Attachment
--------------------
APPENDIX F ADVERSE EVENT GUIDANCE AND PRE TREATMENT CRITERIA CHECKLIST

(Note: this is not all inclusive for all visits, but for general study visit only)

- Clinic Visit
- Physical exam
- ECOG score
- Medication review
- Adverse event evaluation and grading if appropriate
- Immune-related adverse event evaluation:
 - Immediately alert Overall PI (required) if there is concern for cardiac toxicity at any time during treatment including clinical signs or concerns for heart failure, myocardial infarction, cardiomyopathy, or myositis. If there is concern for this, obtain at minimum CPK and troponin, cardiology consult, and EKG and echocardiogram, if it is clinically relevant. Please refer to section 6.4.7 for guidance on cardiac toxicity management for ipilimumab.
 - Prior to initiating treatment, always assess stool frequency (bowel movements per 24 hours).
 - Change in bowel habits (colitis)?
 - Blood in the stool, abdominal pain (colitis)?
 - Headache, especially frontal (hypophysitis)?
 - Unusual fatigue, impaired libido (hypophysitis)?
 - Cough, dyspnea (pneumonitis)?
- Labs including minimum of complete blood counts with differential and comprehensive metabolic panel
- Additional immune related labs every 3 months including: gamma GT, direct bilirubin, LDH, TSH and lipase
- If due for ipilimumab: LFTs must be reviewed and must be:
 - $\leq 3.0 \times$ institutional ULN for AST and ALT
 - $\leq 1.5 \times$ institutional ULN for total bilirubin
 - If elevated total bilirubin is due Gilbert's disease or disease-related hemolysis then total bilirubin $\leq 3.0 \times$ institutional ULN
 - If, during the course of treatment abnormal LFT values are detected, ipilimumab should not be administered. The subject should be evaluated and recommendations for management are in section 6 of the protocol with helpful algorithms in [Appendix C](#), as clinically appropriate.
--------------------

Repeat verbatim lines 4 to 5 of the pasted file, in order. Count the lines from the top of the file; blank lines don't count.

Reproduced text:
- Physical exam
- ECOG score